How to Spot a Phishing Email

The way we do our banking and spending has changed drastically over the last few years, with around 56% of adults using internet banking in 2015 and payments via mobile phones increasing by 54%. The way we handle our finances has affected a lot of things in the financial services industry. From how people interact with bank branches and ATM’s, to the way people shop, make payments, and even check their bank balance. However, the way banking has altered has led to other changes – the way fraudsters operate. There are many methods fraudsters now use in order to gain access to your information and one of the most prevalent is called ‘Phishing’.

What is Phishing?

Phishing is a method used by fraudsters in an attempt to gain access to your personal information such as usernames, passwords, card numbers, and account details, usually with malicious intent and the purpose of financial gain. Phishing often takes the form of an email or other electronic communication, in which the fraudster will pretend to be a legitimate organisation or service. Communications sent may often contain attachments or links to websites which are intended to infect your computer or mobile device with malware or spyware. Often criminals doing this will attempt to gain your trust by using personal information, in an attempt to gain your trust and convince you of the legitimacy of their message.

How Do I know if it’s a Phishing Email?

It can often be hard to know for sure if you have received a phishing email. Communications sent may be of very high quality, and bear an extreme likeness to legitimate emails sent by many well-known organisations and companies. However, as long as you exercise caution, and look out for the following list of tell-tale signs, there are ways to avoid falling victim to these scams.

Personal Information:

If you are ever being asked for personal information by an organisation that you are already affiliated with, then that may be a sign of a scam. Companies will usually have your information already, your bank for instance would never ask you to login or submit your account information – they have it already. Likewise, a fraudster may not necessarily have any of your information, so if you are addressed as ‘Dear Customer’, ‘Dear User’ or referred to by your email address, then it could well be a phishing scam.

Poor Spelling & Grammar:

It is probably one of the first things you would spot in a phishing email. Fraudsters often tend to make spelling and grammatical errors so read your emails very carefully – if you spot a spelling mistake for example ‘sing in’ instead of ‘sign in’, or anything similar it is likely to be a sign of phishing. Organisations take their communications seriously, and most emails would be checked by an editor before being approved – so consider spelling and grammar mistakes a probable tell-tale sign that the message is from an illegitimate source.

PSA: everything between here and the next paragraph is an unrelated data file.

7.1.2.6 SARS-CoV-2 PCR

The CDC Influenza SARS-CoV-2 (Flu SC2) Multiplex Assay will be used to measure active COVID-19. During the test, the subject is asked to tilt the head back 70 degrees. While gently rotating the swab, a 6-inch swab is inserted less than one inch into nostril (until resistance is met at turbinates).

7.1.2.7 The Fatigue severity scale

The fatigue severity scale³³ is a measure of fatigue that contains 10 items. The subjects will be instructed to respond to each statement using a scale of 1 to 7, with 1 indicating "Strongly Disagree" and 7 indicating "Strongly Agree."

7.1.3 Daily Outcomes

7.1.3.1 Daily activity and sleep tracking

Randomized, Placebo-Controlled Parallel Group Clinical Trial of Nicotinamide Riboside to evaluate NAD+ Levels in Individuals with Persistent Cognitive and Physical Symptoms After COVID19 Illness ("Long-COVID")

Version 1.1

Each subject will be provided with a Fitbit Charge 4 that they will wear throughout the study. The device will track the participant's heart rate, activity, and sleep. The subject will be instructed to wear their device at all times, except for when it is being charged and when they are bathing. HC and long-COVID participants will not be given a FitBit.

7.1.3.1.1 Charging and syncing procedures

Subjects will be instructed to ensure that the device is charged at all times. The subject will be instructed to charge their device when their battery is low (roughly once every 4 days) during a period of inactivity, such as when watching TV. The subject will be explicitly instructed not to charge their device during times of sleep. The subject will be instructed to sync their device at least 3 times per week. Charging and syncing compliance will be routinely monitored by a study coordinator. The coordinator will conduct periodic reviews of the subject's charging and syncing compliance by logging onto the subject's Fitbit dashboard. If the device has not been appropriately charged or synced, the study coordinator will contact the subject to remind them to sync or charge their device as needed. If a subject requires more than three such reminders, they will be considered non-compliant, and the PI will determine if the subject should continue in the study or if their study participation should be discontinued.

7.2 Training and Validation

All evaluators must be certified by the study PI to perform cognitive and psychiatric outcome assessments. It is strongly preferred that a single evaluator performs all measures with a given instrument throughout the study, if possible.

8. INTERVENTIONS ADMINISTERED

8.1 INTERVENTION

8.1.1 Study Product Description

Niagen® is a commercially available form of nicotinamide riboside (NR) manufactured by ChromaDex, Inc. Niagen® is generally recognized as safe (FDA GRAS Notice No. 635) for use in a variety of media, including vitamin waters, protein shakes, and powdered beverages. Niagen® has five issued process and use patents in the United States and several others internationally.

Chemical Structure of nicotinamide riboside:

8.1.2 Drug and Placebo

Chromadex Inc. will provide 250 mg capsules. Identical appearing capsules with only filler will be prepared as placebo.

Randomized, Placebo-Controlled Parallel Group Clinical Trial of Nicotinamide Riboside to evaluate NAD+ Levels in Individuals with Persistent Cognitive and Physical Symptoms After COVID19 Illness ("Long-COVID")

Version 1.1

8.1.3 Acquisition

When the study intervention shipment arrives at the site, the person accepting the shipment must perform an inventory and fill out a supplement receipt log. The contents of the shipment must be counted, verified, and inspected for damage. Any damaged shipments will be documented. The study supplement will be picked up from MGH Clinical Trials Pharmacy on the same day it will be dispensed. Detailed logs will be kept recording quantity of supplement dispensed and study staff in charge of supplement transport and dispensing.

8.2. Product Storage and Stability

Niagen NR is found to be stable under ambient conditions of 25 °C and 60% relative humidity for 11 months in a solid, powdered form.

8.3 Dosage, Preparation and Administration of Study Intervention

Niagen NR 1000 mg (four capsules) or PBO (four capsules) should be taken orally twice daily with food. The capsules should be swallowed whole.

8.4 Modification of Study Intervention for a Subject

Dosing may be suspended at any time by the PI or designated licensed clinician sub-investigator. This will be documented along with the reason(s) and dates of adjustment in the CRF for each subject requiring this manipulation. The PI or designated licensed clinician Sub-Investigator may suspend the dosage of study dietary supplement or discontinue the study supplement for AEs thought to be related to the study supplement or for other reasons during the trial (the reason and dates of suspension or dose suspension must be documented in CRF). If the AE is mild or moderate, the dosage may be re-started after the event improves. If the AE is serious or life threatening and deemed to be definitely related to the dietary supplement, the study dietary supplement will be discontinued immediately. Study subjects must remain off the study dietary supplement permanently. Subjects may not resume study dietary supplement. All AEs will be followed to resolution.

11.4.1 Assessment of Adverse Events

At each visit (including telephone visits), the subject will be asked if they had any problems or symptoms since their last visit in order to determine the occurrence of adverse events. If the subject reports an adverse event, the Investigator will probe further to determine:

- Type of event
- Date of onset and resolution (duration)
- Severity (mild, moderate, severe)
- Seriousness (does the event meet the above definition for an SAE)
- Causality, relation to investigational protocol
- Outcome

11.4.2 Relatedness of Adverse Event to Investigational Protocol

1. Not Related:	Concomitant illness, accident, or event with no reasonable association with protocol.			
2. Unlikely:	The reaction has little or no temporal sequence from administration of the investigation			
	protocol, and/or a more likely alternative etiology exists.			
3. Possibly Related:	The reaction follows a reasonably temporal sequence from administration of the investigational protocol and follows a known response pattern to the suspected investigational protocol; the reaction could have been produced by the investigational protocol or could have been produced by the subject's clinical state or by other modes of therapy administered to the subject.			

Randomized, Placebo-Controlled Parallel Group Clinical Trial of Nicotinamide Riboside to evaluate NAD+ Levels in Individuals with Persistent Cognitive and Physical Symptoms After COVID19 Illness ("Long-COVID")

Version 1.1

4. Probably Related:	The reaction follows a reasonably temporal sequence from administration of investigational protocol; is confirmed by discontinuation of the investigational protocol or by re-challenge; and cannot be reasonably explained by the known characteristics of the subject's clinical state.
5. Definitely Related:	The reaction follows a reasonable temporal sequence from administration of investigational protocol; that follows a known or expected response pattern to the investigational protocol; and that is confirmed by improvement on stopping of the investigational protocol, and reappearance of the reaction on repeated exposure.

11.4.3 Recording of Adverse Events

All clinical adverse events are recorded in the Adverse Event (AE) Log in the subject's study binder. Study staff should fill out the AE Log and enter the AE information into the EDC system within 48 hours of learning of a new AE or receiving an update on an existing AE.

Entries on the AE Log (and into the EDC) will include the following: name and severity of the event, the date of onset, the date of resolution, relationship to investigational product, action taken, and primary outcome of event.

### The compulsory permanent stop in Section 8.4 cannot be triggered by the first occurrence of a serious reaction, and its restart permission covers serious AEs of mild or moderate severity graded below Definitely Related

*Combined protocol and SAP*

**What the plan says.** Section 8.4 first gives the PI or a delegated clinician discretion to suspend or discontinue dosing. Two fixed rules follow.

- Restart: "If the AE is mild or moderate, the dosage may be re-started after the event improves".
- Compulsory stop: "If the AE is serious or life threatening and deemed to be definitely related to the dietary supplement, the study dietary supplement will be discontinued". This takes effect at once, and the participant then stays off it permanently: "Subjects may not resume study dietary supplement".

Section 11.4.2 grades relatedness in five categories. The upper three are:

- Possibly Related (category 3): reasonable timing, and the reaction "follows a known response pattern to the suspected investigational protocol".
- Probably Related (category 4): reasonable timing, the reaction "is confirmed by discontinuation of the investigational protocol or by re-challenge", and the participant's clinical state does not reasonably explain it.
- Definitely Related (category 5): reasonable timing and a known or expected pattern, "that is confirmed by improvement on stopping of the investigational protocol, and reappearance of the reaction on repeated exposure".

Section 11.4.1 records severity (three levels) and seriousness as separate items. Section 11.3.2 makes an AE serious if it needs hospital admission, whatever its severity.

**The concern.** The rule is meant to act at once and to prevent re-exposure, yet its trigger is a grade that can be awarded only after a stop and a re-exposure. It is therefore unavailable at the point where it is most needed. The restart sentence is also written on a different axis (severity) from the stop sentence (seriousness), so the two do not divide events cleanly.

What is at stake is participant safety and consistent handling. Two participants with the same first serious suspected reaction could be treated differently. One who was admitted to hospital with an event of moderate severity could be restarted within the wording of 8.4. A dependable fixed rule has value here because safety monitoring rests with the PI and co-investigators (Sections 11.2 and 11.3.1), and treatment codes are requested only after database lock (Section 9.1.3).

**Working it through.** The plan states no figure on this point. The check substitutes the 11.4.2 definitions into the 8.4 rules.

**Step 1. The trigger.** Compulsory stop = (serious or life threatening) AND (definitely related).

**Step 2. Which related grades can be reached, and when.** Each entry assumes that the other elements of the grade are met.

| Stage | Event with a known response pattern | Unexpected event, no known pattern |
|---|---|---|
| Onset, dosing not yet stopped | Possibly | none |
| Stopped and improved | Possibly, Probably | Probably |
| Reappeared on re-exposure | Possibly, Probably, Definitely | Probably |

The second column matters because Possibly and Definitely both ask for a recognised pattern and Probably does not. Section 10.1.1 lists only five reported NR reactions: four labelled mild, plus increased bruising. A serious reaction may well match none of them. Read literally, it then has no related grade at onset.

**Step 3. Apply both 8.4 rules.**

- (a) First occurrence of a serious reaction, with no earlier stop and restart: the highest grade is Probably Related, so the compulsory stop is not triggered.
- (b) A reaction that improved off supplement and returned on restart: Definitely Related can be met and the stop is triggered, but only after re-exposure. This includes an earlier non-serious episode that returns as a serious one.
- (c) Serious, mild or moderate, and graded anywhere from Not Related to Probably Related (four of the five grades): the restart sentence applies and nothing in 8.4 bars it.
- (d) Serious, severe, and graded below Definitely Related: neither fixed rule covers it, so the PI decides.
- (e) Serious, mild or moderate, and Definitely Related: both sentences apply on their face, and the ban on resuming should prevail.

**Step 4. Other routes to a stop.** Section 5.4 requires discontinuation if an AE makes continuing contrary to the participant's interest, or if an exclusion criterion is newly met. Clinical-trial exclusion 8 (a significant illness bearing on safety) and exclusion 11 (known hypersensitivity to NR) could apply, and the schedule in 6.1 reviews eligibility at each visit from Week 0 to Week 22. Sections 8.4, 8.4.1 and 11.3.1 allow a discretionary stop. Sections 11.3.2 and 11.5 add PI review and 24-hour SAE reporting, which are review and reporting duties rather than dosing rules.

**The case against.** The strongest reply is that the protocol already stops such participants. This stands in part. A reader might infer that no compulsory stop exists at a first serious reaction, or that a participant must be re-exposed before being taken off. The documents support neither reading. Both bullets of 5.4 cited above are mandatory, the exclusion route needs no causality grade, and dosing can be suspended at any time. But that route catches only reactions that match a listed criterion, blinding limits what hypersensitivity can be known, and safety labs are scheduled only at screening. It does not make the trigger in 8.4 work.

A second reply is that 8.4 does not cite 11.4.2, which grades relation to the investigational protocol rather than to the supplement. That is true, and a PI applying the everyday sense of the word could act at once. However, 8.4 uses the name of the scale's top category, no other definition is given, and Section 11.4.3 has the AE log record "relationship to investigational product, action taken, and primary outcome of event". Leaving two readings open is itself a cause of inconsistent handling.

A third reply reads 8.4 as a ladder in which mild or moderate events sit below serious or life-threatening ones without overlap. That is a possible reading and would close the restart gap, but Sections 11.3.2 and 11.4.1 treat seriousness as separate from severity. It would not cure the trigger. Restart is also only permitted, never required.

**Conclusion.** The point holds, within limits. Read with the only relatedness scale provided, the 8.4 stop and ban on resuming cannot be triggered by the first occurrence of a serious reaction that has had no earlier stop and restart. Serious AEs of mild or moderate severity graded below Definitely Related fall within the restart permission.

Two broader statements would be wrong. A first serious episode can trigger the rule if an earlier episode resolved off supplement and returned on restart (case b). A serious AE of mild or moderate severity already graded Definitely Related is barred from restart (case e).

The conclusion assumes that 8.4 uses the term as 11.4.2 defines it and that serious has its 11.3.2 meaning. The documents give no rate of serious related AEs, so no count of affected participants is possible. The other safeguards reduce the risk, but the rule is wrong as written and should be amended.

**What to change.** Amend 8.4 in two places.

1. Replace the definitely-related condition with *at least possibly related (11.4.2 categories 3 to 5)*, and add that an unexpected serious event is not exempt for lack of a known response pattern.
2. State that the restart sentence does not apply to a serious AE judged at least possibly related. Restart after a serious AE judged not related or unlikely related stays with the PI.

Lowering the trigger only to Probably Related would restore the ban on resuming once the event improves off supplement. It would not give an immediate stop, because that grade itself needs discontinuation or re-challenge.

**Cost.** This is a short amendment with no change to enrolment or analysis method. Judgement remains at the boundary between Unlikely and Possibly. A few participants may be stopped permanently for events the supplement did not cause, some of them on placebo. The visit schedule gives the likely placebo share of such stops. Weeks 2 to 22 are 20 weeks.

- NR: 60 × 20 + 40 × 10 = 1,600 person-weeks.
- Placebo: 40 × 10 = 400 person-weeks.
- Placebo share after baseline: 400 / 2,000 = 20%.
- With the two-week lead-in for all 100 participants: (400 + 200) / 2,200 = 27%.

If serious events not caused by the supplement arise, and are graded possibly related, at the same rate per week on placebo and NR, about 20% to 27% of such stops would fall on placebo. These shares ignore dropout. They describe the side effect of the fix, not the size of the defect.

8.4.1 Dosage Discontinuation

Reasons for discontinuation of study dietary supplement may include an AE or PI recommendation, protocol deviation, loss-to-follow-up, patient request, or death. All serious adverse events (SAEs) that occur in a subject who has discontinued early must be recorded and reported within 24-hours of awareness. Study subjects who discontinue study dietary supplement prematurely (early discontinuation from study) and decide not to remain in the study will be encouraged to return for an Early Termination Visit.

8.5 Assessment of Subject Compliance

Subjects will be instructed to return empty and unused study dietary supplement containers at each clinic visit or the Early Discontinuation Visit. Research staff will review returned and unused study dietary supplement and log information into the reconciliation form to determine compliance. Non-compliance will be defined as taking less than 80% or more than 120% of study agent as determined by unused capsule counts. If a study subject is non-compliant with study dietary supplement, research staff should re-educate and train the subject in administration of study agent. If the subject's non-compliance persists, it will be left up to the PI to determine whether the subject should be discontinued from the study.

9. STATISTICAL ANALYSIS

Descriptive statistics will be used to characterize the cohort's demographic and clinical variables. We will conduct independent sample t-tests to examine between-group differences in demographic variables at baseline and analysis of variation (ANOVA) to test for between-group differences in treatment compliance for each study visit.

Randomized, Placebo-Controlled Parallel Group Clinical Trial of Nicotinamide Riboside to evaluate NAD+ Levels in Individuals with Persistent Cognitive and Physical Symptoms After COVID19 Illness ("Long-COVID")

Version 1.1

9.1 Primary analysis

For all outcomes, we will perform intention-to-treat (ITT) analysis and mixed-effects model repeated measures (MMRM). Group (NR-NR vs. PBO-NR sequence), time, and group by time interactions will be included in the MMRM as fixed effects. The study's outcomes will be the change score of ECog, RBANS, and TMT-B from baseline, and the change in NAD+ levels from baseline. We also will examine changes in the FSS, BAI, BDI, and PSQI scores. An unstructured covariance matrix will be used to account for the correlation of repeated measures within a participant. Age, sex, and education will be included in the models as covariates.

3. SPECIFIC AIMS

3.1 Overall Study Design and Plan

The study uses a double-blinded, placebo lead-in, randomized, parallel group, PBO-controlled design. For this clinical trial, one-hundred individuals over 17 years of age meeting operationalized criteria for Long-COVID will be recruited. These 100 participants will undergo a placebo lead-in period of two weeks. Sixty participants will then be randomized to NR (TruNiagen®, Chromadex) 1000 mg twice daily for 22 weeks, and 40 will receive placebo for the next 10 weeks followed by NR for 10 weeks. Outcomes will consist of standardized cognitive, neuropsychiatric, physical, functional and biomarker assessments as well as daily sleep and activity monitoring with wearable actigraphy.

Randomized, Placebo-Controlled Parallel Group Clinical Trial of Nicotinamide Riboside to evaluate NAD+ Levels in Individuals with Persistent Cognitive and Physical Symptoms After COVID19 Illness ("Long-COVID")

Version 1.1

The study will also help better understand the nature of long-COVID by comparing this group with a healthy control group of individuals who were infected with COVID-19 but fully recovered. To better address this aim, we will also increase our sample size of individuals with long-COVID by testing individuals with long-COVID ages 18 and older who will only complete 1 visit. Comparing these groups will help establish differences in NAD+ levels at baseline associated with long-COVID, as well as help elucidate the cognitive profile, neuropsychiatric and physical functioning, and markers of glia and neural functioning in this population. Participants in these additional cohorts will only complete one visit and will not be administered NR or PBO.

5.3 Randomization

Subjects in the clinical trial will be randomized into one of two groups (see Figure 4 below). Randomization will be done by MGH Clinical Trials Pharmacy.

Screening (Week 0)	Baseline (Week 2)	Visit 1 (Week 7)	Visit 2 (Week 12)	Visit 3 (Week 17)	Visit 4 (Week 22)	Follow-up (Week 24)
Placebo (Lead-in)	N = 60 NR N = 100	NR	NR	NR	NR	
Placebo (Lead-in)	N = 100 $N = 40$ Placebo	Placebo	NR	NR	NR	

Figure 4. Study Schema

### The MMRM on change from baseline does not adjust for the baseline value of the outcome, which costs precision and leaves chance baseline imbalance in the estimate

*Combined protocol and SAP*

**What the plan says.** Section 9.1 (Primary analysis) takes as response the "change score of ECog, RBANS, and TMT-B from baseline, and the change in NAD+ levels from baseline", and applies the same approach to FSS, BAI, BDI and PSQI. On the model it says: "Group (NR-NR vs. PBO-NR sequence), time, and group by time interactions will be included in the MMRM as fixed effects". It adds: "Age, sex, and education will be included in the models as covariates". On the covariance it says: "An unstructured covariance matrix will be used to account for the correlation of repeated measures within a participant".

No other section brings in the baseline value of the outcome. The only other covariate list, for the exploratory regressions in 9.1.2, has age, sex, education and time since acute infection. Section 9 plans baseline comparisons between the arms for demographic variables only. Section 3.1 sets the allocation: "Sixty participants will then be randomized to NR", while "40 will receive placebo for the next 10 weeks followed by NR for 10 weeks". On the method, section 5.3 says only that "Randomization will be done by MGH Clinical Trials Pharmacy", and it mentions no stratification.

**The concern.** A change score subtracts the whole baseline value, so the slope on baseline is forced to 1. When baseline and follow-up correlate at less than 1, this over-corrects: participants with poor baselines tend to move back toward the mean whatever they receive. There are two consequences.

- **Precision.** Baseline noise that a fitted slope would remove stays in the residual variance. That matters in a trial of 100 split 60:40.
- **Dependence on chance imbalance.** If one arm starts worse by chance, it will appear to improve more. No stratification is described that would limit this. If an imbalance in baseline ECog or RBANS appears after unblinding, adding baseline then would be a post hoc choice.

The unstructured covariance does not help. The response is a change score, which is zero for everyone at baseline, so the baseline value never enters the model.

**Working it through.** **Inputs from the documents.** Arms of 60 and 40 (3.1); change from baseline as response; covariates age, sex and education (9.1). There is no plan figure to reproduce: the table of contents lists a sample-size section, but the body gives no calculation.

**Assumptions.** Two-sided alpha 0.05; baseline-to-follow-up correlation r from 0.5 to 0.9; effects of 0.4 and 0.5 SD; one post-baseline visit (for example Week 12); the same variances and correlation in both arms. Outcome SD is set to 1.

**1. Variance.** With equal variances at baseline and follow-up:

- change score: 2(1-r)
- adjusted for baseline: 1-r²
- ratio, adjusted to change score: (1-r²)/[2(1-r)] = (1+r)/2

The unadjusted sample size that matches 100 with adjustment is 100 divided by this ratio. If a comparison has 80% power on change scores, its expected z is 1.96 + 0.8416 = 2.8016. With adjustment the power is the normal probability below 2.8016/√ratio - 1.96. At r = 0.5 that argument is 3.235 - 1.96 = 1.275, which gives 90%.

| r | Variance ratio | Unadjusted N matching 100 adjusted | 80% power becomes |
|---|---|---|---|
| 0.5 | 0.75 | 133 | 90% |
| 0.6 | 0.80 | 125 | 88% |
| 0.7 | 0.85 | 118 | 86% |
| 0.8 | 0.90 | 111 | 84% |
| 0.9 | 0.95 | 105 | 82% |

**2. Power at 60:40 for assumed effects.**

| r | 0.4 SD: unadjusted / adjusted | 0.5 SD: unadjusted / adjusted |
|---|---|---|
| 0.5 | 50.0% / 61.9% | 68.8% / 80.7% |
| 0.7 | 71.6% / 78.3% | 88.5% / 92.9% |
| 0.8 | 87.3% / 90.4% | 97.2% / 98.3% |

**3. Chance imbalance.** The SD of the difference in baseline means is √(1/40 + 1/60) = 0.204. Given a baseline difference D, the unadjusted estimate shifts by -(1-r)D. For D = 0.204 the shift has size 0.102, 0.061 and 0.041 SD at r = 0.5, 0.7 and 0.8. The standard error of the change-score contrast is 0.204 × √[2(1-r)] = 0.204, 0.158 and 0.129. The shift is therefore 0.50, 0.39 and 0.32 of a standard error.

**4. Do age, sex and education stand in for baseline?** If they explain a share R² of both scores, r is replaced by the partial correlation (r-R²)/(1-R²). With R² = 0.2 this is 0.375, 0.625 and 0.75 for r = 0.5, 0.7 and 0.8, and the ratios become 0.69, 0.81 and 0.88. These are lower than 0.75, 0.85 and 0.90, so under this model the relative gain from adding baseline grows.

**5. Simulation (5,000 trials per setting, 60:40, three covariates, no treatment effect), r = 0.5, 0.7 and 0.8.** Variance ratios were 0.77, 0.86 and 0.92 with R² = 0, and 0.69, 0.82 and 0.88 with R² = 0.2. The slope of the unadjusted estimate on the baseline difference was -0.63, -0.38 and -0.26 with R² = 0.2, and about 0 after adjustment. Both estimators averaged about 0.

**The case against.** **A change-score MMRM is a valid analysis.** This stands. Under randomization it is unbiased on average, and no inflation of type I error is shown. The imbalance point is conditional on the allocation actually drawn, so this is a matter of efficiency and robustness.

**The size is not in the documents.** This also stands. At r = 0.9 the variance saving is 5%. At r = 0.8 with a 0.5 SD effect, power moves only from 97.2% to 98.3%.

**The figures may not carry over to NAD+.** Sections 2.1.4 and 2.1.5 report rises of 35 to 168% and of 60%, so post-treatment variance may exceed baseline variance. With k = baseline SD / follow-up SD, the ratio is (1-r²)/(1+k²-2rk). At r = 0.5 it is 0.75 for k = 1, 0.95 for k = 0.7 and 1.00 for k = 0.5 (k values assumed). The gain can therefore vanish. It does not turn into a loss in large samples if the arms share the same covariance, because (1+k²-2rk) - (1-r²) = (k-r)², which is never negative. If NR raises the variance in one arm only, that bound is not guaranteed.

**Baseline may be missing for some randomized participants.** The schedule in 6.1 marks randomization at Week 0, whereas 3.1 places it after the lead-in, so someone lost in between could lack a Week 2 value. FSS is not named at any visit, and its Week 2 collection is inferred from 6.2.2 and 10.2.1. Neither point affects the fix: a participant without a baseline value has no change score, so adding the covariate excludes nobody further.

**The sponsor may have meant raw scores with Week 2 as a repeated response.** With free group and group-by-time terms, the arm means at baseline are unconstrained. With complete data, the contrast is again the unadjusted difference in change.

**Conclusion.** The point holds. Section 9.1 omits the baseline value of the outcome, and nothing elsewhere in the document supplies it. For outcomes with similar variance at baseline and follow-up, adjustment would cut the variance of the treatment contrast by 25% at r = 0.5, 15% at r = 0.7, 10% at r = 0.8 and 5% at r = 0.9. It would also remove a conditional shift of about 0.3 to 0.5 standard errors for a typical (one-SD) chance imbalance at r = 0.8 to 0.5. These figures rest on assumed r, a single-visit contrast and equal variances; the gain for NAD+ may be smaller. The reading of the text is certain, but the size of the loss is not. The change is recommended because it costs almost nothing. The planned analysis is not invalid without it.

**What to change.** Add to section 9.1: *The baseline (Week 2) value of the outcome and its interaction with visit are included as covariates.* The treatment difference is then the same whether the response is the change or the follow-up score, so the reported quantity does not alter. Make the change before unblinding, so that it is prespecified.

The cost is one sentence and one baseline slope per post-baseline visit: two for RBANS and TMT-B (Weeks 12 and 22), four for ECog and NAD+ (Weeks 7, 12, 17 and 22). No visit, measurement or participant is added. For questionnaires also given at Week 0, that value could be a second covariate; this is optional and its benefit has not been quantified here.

URLs:

Often URLs will look like the real thing, but by hovering your mouse over the top of the URL or checking the info on it, you should see the actual address. If this address differs from the one displayed – it’s likely something isn’t quite right. You can also do this with the ‘from’ address, check if the domain name is associated with the company or institute it claims to have been sent from. For instance if you receive communication from a bank but the email domain is Gmail, or the name is misspelt in any way, it’s probably a scam.

Requests for Urgent Action:

This is one way fraudsters attempt to trick you into clicking their links and entering details – so exercise caution because once you’ve clicked through, fraudsters can steal information within minutes. Usually phishing emails will urge you to take an action, telling you that your account has been closed, locked, or that you have been billed for an item you likely wouldn’t have bought (even small amounts for things like app-purchases). Although it might be possible you receive a genuine email regarding account security or purchases for example, it is best not to click the links in the email and instead log into your accounts directly on the official website.

You Suspect Something:

Simply put, if you suspect it might be phishing or a fraudulent communication, it probably is. Go with your instincts on this one, and if you are in any doubts about the legitimacy of a message or contact, speak directly to the organisation about the matter and never share your personal information online.

What to do if I receive a Phishing Email?

If you think you’ve received a phishing email, or other form of fraudulent communication then it is usually a good idea to report it, so that it may be investigated and prevented in future, this also means you’ll be given a crime reference number should anything have gone wrong.

You can report suspicious communications to Action Fraud via an online form: http://www.actionfraud.police.uk/report_fraud. You can also find more information about reporting Phishing scams on the government website here: https://www.gov.uk/report-suspicious-emails-websites-phishing

Just remember, that although it is not always possible to avoid receiving a communication that’s a phishing scam, by remaining vigilant and considering these points, you can reduce your chances of becoming a victim.

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